Dahlia Fall care

9 steps for digging dahlia tubers and storing them through the Winter

Dahlias are not perennial where I live in Southern Quebec which is USDA plant hardiness zone 5. If your climate is zone 7 or warmer, you may consider leaving them in the soil. For me, it is either treating them like annual plants or digging them up for storage. I strongly think it is really worth the efforts doing the latter.

  1. Dahlia labeled White Perfection
    • While dahlias are still in bloom, be sure to label each plant with its proper name (do not rely on your memory, blooms are easier to identify the variety). It pays off to take notes of plant height and flower color and type on the reverse of the label, at least for one of a series. I also prepare one more label to be ready to use on the crates. My favorite labels are the self-tie loop lock vinyl plant tags handwritten on the spot with a permanent water-resistant sharpie pen. Position the label as close as possible to the ground. It is also the best time to review the health of each plant. The most concerning problem may be leaf gall, a bacterial disease, where mass of buds or short shoots are tightly packed together and fused at the base. These may appear beneath the soil or near the soil line at the base of the stems. These plants need to be discarded in the garbage and not to the compost pile. Tools and soil will need to be disinfected. If you suspect such a problem, search dahlia leaf gall on the web. If you do not see any problem, you are good to go. And then, when frost is announced, cut ALL flowers to waste none!
  2. Cutting down
    • After frost has blackened the foliage, cut the stems to 4-6 inches to the ground, leaving the labels visible and well-tied. I prefer removing my dahlia/tomato cages at that moment. If you used another staking method, you may untie or move around the stakes. There is no rush to remove tubers as long as the soil is not frozen. The best is to wait for a dry day so the soil is not muddy and compact.
  3. Lifting
    • Using a garden digging fork vertically, lift gently the soil in a 6-12 inches semi circle around the stem, avoiding damaging the tubers. The bigger the plant, the larger the circle. Compact soil demands a full circle. Do not pull on the stems until the soil is loose and tubers are easy to remove with both hands. Forage the soil to check of any leftover tubers.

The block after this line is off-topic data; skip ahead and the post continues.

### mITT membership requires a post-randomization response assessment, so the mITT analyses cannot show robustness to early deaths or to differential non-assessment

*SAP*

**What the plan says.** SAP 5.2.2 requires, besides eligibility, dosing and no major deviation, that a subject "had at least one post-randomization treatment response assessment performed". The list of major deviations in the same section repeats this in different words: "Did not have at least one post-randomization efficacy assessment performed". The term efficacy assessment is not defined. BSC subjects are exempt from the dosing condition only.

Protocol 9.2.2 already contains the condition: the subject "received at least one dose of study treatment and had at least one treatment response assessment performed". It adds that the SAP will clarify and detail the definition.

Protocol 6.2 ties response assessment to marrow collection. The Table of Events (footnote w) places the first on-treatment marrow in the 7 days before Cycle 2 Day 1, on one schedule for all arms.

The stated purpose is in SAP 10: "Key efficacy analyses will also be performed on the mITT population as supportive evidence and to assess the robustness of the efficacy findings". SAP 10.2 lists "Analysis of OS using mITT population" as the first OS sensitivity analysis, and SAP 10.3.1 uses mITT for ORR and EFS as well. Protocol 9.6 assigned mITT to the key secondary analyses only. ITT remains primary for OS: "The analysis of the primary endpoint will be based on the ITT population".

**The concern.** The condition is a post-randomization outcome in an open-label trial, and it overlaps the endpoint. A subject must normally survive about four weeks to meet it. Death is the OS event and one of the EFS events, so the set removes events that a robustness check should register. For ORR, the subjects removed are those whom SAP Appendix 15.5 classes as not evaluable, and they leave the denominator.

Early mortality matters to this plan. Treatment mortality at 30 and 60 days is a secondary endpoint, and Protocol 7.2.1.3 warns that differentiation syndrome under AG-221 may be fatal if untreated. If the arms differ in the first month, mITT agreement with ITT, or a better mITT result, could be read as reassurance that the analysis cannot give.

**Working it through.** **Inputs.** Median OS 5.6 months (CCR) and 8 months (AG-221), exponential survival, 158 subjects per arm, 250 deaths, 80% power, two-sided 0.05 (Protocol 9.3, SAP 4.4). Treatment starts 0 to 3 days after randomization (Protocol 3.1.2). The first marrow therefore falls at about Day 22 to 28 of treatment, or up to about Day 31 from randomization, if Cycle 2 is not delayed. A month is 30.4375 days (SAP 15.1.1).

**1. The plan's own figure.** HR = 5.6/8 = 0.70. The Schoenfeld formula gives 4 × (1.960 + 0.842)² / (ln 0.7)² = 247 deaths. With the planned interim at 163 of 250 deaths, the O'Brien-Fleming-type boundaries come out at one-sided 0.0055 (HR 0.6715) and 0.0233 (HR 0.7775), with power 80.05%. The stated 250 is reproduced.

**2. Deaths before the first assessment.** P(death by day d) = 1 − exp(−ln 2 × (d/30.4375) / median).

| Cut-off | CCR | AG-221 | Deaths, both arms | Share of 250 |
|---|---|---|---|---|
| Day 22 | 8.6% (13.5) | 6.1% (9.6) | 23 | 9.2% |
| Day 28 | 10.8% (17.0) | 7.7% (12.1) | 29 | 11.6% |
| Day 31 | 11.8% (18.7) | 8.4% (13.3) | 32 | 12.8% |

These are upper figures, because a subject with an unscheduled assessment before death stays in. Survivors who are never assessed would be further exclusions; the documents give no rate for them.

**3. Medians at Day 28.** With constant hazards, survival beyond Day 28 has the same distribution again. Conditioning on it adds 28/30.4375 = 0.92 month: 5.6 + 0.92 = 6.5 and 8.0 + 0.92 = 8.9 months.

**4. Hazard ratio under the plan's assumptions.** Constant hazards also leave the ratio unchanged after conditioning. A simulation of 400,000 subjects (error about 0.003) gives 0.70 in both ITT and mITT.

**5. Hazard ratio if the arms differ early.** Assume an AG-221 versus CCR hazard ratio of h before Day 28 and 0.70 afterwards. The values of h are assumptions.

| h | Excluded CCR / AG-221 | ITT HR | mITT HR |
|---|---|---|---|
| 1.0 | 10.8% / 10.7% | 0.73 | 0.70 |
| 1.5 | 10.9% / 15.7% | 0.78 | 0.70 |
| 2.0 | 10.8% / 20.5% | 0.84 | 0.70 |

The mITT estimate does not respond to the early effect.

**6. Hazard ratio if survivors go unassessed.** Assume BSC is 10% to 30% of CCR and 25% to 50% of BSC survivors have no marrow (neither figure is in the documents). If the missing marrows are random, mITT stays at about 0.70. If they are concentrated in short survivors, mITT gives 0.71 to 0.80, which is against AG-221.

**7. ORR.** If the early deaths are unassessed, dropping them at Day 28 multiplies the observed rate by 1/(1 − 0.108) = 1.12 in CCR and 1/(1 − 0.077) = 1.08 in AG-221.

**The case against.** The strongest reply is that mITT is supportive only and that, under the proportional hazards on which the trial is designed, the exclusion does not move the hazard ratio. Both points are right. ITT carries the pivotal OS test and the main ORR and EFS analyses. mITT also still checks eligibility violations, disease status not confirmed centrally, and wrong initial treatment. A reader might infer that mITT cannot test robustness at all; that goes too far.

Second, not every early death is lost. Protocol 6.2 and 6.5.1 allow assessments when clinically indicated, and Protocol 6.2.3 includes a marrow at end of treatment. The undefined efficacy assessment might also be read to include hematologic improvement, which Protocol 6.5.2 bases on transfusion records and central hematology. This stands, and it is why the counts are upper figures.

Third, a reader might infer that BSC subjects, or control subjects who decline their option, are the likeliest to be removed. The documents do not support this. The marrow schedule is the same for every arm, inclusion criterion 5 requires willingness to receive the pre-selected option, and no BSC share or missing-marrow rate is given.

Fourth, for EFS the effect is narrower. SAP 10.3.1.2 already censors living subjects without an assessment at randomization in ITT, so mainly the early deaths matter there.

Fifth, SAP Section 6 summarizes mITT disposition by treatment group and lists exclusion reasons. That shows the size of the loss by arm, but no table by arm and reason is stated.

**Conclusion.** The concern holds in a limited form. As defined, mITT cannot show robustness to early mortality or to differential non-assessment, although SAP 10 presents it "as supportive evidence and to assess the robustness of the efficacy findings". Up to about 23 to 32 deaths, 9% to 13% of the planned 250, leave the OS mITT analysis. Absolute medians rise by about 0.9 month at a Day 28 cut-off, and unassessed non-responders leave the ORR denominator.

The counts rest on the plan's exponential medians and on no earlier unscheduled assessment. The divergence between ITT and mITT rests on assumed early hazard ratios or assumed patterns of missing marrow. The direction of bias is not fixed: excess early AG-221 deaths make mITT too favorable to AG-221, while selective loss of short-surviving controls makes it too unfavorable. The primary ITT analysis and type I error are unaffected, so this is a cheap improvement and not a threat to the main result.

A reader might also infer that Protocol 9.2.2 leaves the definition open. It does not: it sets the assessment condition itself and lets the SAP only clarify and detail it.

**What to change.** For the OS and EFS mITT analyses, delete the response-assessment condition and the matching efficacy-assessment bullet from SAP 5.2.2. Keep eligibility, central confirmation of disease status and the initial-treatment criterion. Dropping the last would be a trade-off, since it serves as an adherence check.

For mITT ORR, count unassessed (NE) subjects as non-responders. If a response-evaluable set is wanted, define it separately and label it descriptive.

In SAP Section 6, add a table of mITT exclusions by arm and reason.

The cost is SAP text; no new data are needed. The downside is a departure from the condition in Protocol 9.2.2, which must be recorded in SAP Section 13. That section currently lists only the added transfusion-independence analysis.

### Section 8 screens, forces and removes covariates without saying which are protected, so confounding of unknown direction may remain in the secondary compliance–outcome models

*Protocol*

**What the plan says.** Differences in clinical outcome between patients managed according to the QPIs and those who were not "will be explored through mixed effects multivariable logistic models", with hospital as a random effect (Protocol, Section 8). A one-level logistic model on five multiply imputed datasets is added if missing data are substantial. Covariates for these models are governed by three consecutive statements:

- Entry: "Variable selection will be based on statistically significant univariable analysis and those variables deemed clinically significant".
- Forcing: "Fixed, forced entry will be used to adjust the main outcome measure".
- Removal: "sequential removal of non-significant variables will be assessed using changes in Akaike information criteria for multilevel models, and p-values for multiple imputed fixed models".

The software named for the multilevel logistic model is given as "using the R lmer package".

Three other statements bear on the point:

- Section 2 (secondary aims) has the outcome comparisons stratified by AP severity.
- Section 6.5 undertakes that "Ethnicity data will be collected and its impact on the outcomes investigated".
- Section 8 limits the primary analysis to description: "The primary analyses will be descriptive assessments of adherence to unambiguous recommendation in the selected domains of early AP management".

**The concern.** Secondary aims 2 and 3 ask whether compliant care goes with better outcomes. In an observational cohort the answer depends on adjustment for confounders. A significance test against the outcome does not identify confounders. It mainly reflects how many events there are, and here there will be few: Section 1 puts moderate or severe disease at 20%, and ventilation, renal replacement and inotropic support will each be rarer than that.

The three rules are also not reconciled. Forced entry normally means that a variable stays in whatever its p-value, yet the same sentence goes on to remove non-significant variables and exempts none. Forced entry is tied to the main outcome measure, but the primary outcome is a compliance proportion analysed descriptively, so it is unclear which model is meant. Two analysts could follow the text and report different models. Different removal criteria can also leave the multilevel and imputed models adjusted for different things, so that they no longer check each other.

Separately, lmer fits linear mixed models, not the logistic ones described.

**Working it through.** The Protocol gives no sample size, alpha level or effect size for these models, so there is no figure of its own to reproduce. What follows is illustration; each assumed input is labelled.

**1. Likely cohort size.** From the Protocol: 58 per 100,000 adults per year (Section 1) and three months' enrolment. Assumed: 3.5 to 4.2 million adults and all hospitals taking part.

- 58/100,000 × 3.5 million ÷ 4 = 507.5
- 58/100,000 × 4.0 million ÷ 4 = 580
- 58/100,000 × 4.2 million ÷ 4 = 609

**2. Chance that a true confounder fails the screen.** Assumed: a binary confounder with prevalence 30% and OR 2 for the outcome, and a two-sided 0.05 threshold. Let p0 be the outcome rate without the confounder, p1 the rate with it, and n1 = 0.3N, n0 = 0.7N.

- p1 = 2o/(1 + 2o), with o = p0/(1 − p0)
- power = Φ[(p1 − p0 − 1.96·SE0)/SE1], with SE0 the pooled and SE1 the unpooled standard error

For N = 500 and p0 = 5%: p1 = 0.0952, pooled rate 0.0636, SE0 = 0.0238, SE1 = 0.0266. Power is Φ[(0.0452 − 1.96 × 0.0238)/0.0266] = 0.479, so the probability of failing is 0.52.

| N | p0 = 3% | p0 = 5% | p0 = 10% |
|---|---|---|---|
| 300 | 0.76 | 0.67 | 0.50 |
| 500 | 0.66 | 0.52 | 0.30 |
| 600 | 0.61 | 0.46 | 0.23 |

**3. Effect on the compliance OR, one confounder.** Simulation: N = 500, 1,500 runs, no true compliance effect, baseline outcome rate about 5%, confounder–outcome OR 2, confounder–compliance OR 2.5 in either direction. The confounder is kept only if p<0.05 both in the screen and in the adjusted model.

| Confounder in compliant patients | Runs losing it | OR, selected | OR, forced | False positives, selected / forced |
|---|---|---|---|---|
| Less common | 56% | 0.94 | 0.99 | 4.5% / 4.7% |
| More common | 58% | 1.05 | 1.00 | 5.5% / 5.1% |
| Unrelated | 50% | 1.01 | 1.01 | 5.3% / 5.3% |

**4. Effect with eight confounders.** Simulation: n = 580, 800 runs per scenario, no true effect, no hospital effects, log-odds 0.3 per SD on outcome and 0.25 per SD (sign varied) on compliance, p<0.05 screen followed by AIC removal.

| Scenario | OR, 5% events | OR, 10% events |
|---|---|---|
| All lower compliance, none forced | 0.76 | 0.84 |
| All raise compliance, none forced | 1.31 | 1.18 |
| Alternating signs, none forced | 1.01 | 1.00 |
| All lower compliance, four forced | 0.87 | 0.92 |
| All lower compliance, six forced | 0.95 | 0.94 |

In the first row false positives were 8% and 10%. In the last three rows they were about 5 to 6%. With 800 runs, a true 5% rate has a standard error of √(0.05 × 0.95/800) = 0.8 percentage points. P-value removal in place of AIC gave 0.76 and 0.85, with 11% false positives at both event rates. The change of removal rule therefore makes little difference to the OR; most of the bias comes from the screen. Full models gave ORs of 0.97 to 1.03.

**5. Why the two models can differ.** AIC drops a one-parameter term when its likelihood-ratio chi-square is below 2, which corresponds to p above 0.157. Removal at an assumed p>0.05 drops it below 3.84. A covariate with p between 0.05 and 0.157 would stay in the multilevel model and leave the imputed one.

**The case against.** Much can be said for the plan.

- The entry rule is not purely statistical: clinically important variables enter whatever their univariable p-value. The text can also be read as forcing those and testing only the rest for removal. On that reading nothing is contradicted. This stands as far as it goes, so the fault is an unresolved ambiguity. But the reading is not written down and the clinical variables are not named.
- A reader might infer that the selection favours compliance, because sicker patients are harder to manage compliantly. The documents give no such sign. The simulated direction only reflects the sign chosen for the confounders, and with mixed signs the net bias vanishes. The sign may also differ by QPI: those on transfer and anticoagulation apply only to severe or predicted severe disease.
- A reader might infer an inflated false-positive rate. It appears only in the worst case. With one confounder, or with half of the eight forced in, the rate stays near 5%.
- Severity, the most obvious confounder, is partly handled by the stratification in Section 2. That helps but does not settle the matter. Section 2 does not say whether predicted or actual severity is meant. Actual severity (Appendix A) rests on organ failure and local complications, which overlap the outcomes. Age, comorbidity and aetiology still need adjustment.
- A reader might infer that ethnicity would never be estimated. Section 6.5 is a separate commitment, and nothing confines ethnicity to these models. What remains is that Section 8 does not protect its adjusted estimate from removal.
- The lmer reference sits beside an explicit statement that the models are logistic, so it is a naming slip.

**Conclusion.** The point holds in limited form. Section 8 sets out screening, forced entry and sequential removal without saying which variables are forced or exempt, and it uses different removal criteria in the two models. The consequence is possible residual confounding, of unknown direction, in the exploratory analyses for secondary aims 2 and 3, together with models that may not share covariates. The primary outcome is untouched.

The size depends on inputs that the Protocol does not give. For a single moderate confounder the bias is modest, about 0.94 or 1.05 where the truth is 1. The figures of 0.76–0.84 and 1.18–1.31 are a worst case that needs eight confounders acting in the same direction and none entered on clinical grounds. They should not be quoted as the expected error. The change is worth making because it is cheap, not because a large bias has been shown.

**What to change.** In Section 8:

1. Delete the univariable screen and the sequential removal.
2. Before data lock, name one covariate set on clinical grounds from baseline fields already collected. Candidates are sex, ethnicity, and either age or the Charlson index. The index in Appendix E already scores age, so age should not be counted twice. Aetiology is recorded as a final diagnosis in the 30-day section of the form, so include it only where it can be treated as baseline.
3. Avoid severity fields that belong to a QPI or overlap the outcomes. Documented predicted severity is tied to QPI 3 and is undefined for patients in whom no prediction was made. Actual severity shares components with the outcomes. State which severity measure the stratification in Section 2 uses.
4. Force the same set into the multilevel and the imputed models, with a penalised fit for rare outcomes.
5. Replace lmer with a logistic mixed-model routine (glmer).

4. Cleaning
    • Shake excess soil and remove with clean scissors any damaged or rotten tubers at first glance. Some clumps will divide themselves but do not separate the tubers by pulling on them. I use plastic crates to store temporarily each variety, dividing the crate if multiple varieties are placed in the same crate.
  5. Hair cutting
    • With clean scissors, remove all hair-like roots. Also prune any snake-like, pencil-size tubers not swollen in their middle. Cut the stem to an inch or less without damaging the eyes that could be at the base. Remember, soft tissues rot more easily and the mold can then infect good tubers. The original tuber may be damaged or rotten, be sure to remove it if it is so. Try to disinfect your tools with isopropyl alcohol or diluted tsps followed by a water rince before handling each new plant.

    Cleaned dahlia tubers

  6. Drying
    • If the tubers are wet, let them dry long enough and check on them for early signs of molding. Tubers can be stored with some soil or washed though this will necessite a longer drying period.
  7. Storing versus dividing
    • Tubers can be stored in clumps or be divided at this stage. There is no right or wrong. I have done both. Division will be adressed in another blog article.
  8. Sulphur powder
    Protecting from fungal disease
    • Use a powder or liquid fungicide to protect the cut tips and by association the tubers. I use Safers’ Sulphur Dust, but ask your garden center to check availability of other products in your area.
  9. Storing media and containers
    • Storing is the most important step. Ventilation, cool temperature (40-50 degrees F) and dry air (with light humidity, but no dampness) are the most important factors. The favored media are vermiculite, peat moss, perlite, sand or wood chips. Vermiculite is ideal as it is non organic but more expensive. I use very dry wood chips because I get a large bag at low costs at a nearby coop store for horse owners. I space the tubers in layers of wood chips in flower bulb (rectangular) or milk (square) plastic crates. These are stackable and offer ventilation. I line and top them with a sheet of newspaper. I label each crate with its content and be sure each layer is labeled too, or better individual tubers. I spot check the tubers few times over the course of the Winter. If some tubers seem to develop mould, try to see why this is happening, reviewing storage conditions such as ventilation and humidity . Do not panic and throw everything in the compost pile. There are some steps we will do in the Spring to save some of the tubers as long as they are not too soft.

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